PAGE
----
This much we know: the 2022 FIFA World Cup is going to get played, probably in Qatar, but maybe not in the summer, when the World Cup usually takes place. The controversial Qatar plan, which has been dogged by all sorts of issues including corruption and human rights violations, took another twist on Wednesday when FIFA secretary general Jerome Valcke told a French radio station that he thinks the tournament would be played in the winter months.
Valcke didn’t break any new ground. Almost from the time the 2022 tournament was awarded to the small Middle Eastern state in 2009, rumors have swirled about moving the tournament to the winter. Somehow during the bidding process, nobody at FIFA HQ realized it might not be the smartest idea to host a tournament when the average summer temperature tops 100 degrees.
What winter months is Valcke talking about? Sometime between Nov. 15 and Jan. 15, when temperatures are regularly a much more reasonable 77 degrees.
FIFA being FIFA, Valcke’s comments came as a surprise to one of the organizations vice presidents, Jim Boyce, who said nothing had been officially discussed. Naturally it made FIFA backtrack from what Valcke said earlier in the day.
Boyce was quoted saying: “100% I can confirm that the FIFA executive committee has not decided to move the World Cup.” He went on to say a decision won’t be made about moving the tournament until the end of 2014 or early 2015. Confused yet?
But there are many reasons why these dates won’t work. The leading European clubs and leagues might put up a stink if the winter World Cup alters their calendar. The AP’s Rob Harris broke down exactly what a November/December World Cup would look like, and it’s not that unreasonable. In short, the 2022-23 European club season would begin in mid-July, rather than mid-August and finish closer to June, as opposed to May. The two-month break for the World Cup itself would be a headache, but if it’s only a one-time switch, figure everyone can live with it even if they’re grinding their teeth the entire time.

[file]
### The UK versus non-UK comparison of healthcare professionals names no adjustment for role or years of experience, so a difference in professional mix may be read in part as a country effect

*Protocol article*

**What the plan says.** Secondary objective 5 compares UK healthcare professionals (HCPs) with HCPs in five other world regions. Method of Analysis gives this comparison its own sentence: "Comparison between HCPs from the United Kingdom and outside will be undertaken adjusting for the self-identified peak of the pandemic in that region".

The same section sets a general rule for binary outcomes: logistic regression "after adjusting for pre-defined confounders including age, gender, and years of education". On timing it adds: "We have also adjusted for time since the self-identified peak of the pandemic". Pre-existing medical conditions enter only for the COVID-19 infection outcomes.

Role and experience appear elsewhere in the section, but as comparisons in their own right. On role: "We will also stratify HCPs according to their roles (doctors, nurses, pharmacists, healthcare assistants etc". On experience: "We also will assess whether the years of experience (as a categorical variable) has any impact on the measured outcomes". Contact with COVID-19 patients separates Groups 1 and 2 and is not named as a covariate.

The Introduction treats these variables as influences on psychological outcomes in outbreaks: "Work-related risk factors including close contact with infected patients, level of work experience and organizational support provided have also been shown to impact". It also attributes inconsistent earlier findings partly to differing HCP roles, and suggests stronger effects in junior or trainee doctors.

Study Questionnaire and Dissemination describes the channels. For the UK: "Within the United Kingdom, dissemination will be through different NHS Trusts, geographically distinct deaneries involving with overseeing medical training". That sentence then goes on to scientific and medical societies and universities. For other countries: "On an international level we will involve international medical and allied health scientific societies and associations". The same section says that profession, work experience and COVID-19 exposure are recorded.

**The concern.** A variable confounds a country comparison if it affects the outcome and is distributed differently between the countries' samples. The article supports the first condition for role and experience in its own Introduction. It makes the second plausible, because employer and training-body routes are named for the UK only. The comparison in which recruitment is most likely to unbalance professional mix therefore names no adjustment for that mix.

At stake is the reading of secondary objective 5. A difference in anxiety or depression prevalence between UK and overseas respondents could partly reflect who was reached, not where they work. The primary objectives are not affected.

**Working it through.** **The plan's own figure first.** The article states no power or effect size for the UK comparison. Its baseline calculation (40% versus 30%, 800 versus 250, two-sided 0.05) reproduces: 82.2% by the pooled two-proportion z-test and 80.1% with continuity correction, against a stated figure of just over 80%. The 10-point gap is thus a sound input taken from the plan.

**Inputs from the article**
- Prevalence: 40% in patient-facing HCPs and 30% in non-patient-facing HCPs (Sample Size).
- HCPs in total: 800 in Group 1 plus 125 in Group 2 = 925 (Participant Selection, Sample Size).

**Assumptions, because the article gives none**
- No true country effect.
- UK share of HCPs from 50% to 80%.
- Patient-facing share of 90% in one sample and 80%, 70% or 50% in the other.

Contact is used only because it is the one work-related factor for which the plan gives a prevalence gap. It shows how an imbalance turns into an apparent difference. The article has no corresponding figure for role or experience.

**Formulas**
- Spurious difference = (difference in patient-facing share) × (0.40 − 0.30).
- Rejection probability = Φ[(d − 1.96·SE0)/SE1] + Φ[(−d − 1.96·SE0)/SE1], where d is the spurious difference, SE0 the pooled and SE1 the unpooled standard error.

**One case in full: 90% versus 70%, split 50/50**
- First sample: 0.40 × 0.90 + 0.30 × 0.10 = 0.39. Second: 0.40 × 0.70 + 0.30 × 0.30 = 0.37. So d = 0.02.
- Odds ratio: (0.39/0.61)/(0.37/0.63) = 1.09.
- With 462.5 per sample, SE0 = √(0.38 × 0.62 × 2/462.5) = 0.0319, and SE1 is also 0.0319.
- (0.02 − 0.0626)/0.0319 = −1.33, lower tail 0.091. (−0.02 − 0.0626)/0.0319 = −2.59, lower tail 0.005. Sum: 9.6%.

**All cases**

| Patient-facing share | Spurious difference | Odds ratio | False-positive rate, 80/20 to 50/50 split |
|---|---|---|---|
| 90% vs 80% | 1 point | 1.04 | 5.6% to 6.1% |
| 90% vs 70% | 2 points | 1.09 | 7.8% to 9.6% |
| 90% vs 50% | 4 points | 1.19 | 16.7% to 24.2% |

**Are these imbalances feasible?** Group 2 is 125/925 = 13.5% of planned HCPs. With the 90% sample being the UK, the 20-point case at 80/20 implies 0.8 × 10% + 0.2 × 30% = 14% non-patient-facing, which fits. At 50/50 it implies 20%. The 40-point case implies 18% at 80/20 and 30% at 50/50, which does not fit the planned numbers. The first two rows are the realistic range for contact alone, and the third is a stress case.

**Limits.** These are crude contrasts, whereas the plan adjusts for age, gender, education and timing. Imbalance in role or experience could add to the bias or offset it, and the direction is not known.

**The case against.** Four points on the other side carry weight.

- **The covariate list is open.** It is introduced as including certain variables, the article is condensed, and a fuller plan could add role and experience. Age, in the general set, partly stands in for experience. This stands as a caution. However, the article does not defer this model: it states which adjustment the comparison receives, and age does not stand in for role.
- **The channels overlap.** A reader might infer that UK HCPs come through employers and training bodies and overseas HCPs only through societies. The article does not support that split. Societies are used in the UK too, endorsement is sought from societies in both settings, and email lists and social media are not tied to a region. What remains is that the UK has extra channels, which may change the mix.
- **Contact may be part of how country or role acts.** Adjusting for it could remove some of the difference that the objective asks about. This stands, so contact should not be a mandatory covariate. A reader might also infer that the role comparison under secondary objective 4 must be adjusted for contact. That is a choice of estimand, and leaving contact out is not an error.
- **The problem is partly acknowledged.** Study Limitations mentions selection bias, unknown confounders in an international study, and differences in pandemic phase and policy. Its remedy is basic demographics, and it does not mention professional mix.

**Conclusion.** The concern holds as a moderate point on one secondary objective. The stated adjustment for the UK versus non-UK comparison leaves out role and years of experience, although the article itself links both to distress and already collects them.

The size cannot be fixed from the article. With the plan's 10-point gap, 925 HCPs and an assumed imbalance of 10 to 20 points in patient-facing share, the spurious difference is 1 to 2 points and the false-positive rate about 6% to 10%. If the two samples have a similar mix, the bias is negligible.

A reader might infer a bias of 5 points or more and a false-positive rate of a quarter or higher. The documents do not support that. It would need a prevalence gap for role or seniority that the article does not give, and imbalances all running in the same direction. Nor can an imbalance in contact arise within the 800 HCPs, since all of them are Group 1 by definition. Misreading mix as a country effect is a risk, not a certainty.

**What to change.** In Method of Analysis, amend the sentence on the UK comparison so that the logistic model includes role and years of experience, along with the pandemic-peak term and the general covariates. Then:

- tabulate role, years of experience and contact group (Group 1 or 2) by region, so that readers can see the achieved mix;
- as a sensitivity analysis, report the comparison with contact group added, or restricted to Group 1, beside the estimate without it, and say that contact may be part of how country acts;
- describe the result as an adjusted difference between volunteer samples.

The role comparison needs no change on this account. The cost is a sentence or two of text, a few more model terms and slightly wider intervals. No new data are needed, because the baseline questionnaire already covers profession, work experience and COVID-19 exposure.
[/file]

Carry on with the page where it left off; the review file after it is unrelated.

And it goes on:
The bigger controversy could arise from the broadcasters who hold the rights for the 2022 tournament and bid on it expecting it to be in the traditional summer months. In September, reports arose that FOX, which paid $425 million for the rights to the 2018 and 2022 tournaments, was upset with the idea of a winter World Cup since it bid for summer programming. If the World Cup were played in November and December, it would clash with FOX’s NFL, college football and college basketball coverage, and the network might have to re-work its winter primetime TV lineup. (And the NBA too, if Fox gets NBA rights, like many expect.)
This would be a disaster for casual soccer fans in America, who like the sport but only tend to focus on the World Cup. Playing games in the winter, likely in the mid-day range, when so much else is crowding the sports landscape is a recipe for disaster. If you’re an American soccer fan, hope the comments FOX analyst Eric Wynalda told The Big Lead back in October are accurate, that a Qatar World Cup never happens and somehow FIFA decides to re-vote on the 2022 tournament due to all the controversies and logistical nightmares staging the tournament there have caused.
Makes you wonder, why did FIFA pick Qatar in the first place?
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